So for 100 randomly scattered households in a given square kilometer Santa could expect to travel at least 7.62km and at most 15.89km. That’s quite a wide interval and looking at some computational studies, we notice that the upper bound is definitely too conservative. There is also Steinerberger (2014) showing a considerably narrower theoretical interval

There are approximately 100 000 populated square kilometers in Finland, 100 338 to be exact. Average household size is 2.02, so we can divide each square’s population by that number to get the number of visiting locations.

Considering that some of the inhabited squares are actually very sparsely populated, the most advisable course of action is to use the computational estimates for squares with sparse population and the theoretical bounds for the densely populated areas.

In case you encounter insurmountable data quality issues, please remember that we can also help you with those.

Out of these squares 96 125 have less than 100 households. Let’s use computational estimates for these and theoretical bounds for the rest (for squares with ≤ 1 household we assume within-square travel to be zero). This gives us a total route length of 210 000 – 232 000km from within-square travel.

There is one slight issue though – 100 338 is somewhat higher than the number of settlements in our optimal route (10 639), so we have to do some ~~hand-waving~~ applied mathematics.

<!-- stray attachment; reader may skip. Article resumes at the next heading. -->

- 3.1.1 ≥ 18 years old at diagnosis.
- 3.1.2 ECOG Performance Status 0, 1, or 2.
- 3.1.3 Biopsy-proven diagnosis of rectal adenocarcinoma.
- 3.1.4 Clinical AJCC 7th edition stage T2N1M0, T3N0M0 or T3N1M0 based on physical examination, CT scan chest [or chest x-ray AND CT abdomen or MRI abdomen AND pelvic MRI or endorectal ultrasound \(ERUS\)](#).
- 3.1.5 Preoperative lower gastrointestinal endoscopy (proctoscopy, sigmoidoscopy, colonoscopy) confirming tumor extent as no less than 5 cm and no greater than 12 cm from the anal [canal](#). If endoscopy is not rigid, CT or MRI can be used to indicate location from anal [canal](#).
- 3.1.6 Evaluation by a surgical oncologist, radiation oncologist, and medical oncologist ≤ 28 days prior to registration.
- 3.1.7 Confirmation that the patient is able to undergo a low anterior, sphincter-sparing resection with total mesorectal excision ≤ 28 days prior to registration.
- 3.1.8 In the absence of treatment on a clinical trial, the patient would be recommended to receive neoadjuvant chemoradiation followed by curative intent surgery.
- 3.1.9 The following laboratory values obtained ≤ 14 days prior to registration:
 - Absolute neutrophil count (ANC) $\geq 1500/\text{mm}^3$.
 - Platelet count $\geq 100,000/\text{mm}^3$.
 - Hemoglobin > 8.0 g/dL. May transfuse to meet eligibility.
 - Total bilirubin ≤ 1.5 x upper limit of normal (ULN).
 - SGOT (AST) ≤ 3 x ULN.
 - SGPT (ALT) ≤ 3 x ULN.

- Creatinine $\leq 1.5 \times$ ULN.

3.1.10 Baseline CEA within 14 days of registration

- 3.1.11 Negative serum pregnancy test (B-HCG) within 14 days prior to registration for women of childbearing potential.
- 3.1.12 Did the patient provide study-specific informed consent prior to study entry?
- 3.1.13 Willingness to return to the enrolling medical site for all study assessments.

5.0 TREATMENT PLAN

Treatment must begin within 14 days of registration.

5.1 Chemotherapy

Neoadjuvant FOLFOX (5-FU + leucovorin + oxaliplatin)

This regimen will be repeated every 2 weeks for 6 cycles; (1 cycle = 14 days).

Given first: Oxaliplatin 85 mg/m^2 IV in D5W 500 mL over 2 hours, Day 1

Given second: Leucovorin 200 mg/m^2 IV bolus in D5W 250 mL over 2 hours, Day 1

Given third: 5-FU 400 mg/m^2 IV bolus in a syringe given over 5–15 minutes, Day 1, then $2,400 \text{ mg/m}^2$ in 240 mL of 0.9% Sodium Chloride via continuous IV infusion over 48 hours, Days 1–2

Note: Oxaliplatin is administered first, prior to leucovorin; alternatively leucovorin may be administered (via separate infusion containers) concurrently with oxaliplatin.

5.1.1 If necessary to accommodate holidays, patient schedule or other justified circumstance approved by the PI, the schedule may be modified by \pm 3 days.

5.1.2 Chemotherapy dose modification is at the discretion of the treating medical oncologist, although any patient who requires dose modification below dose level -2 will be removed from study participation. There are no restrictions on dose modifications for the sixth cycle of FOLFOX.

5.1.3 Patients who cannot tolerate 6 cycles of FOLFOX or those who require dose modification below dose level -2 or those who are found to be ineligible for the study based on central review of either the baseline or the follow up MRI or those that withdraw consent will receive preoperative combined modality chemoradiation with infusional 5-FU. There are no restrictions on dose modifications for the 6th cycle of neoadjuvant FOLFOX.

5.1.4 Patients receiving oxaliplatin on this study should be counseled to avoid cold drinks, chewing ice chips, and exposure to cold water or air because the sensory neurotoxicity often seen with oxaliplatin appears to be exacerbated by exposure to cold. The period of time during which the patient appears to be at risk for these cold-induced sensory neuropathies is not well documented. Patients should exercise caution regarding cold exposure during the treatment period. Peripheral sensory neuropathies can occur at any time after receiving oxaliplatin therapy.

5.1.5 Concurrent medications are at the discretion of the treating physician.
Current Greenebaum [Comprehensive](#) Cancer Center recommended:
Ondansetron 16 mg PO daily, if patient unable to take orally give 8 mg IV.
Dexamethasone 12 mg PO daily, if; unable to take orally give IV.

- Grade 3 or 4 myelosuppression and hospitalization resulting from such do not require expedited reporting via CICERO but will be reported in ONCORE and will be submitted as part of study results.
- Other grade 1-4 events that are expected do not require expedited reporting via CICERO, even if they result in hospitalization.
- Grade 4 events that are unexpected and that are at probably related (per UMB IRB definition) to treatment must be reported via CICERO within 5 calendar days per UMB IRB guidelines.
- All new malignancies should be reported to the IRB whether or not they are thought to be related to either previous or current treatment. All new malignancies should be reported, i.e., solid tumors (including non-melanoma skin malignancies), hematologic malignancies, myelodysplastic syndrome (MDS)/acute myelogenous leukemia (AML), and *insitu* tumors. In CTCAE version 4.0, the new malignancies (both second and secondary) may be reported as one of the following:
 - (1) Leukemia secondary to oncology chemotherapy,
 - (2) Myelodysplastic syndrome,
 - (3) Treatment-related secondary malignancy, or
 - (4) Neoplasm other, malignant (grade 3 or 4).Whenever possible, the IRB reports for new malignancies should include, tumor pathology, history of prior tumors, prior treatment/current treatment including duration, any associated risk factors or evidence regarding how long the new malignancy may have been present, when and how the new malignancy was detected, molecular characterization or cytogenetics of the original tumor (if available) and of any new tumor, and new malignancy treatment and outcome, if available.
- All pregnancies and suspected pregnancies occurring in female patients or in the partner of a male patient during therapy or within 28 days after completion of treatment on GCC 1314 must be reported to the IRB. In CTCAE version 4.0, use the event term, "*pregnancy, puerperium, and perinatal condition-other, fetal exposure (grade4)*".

- We could “squeeze” population into the 10 639 most populated squares in the data set, which would result in an underestimate of the within-square travel, because higher population density leads to more efficient last mile delivery.
- We can also just add the numbers together and ignore any travel between populated squares, which isn’t covered by the original shortest route. This leads to a slight underestimate of the total route length.
- On the other hand, assuming a random distribution on the populated squares is not completely realistic - settlements are usually clustered in some way, which means that we have a slight overestimate on the within-square-travel.

To summarize, the approximations partly cancel each other out and I am just going to add the numbers together.

In conclusion Santa has around 275 000km of domestic travel to expect on Christmas Eve. Traditions in families differ, but most presents are given out between 15 and 19 o’clock. That gives an average speed of 68 750 km/h ~ 19 km/s. That is not completely out of this world – spacecraft sometimes travel faster than that. At least if Santa seems to be in a hurry, now you know why!

As a final note one word of caution. Despite the chilly weather, offering Santa a whiskey shot for warming up is definitely not recommended. If just one in ten households offers him 2cl of whiskey, already by the midpoint of his route poor Santa’s blood alcohol content is asymptotically approaching 1000 ‰.